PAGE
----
Before the left began its determined assault on education in the 1960s, citizens in the United States were proud to be “Americans.” There was such a thing as an American culture and through freedom it bound citizens of this country together, even if imperfectly, regardless of their race, creed, or religion.
This culture rested largely on the ideals of Western civilization that had been passed down from generation to generation since America’s founding. But the stability gained from these ideals was lost as the left warred against the Founding Fathers and then, in the name of multiculturalism, splintered our once-unified nation into a thousand factions divided by race, creed, or religion.
In order to recover the American culture we’ve allowed radicals to attack and disperse, we are going to have to return to the Founders and the papers they left us over two centuries ago. And we must do this understanding that while government cannot save us, the great ideals on which the government of the United States rests can unite us and bind us together again.
President George Washington made this clear in his farewell address in 1796, when he spoke of the “unity of government which constitutes [us] one people.” He stressed that we were bound together as citizens “of a common country,” and that because our country united us in this fashion, it “has a right to … [our] affections.”
Washington literally loved his country because the country was foundational to the commonality he shared with his fellow citizens.
Thomas Jefferson’s Declaration of Independence teaches us these same lessons, but on an even deeper level by reminding us that we are all “created equal” and “endowed by [our] Creator with certain unalienable rights.” Jefferson was convinced that such creation is foundational to the ideals of equality and the possession of natural rights on which the emerging American government would stand. He also believed the endowments “by [our] Creator” bound the colonists together in pursuit of the freedom to which the “laws of nature and of nature’s God [entitled] them.”
In 1772, just four years before Jefferson wrote the Declaration, another Founding Father, Samuel Adams, used his leaflet The Rights of the Colonists to describe this common pursuit of freedom as “true liberty.” Drawing strongly on Enlightenment philosopher John Locke, Adams shared Jefferson’s conviction that our creation “entitles” us to pursue freedom, which Adams claimed is ours “by the eternal and immutable laws of God and nature.”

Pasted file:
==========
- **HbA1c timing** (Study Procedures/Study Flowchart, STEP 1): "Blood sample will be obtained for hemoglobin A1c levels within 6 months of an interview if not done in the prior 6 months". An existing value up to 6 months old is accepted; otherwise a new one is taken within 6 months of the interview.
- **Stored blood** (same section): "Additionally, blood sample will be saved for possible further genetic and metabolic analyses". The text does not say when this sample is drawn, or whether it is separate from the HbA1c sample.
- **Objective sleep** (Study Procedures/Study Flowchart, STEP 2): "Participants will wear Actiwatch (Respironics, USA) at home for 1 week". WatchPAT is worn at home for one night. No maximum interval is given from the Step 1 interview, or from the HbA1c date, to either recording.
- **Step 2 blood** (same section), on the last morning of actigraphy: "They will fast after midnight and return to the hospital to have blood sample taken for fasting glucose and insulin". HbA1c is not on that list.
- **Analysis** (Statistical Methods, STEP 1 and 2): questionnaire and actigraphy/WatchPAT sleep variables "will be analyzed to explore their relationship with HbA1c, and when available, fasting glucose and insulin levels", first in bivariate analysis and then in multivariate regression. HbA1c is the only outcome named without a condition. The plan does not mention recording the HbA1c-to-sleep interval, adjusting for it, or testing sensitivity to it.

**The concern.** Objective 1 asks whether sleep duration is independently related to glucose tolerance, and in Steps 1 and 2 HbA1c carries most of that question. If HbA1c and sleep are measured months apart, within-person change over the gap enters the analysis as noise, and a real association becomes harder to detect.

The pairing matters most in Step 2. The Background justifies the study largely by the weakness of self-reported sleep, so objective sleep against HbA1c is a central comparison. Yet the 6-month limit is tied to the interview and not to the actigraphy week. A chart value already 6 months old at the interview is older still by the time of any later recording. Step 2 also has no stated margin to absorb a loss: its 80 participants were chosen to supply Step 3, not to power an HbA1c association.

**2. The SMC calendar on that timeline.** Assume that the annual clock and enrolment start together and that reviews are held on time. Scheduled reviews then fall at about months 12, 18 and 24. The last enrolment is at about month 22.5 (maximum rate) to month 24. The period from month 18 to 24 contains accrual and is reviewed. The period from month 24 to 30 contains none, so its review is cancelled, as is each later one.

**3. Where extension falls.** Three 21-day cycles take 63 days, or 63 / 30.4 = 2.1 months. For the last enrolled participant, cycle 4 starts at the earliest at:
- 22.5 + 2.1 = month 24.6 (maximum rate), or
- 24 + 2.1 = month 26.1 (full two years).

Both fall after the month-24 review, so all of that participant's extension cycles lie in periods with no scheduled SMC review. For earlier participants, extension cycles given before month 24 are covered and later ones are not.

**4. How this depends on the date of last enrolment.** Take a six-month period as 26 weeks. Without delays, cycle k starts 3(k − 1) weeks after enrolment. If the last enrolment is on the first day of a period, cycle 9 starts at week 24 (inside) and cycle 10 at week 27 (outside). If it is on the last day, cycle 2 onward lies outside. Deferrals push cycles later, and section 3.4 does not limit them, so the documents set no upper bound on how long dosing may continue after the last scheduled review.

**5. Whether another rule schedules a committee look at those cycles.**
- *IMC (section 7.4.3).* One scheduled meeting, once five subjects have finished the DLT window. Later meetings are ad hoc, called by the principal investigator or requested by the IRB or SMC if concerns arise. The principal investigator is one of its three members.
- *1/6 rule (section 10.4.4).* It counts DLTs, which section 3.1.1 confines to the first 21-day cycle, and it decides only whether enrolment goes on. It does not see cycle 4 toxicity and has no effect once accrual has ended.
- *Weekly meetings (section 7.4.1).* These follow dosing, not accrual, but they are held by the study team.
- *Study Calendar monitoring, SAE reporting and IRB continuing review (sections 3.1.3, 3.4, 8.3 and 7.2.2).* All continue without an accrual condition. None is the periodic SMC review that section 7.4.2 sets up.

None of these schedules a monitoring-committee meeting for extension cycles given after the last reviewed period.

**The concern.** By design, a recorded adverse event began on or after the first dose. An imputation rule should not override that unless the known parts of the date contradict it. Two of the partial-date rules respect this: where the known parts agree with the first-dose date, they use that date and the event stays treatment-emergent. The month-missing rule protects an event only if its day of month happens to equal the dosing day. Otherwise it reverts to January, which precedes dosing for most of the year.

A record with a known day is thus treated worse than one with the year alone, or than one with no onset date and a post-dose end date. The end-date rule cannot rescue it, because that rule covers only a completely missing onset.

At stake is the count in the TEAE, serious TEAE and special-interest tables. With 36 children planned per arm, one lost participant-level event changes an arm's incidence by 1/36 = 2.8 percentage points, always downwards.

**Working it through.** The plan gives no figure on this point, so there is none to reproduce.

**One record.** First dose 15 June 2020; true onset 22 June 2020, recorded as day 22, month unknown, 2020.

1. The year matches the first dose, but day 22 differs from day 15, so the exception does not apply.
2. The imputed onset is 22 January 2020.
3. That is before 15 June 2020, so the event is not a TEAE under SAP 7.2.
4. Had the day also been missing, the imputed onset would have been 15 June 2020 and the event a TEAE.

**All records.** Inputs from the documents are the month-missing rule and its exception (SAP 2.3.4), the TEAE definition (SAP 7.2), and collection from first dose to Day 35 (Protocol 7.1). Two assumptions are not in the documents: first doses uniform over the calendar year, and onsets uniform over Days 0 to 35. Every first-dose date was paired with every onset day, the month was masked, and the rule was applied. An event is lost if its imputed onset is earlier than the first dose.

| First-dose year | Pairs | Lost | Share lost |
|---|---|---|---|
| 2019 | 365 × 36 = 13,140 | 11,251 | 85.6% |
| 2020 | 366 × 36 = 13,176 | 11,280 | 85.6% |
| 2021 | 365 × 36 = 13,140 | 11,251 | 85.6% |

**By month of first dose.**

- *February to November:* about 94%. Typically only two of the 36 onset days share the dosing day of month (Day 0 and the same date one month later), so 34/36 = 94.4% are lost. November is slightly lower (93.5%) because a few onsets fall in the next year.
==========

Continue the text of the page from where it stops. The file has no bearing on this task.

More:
In describing the characteristics of government that are just and worthy of implementation, Adams wrote that “the grand end of civil government, from the very nature of its institution, is for the support, protection, and defense of [the] very rights” to which Jefferson had insisted we are entitled. Adams then summed up those rights as “Life, Liberty, and Property” — a summation that Jefferson rephrased as “Life, Liberty, and the Pursuit of Happiness.”
In 1787, the “true liberty” of which Adams wrote, represented by the rights which Jefferson expounded, was given a government that James Madison introduced with the words “We the People of the United States.” These opening words of the Constitution expressed the Founders’ view that “We” were bound together, if even imperfectly, under a government many of the Founders risked their “lives, [their] fortunes, and [their] sacred honor” to establish.
And if anyone supposes I’ve exaggerated the scope of Madison’s language in the opening phrase of the Constitution, just consider that later in the same sentence he expresses his hope that the government of the United States would “secure the Blessings of Liberty to [the founding generation] and [their] posterity.”
There you have it, folks. Although the left does its best to conceal it, the truth is that Americans from all walks of life hold in common a heritage founded on “true liberty” and drawn from the rights with which their Creator endowed them. These are the ties that bind, and they represent matters of far greater import than the color of my skin or the color of yours.
The quicker we get back to these truths, so clearly expressed in the documents the Founding Fathers left behind, the quicker we can recapture common ground and take pride in being “Americans” once more.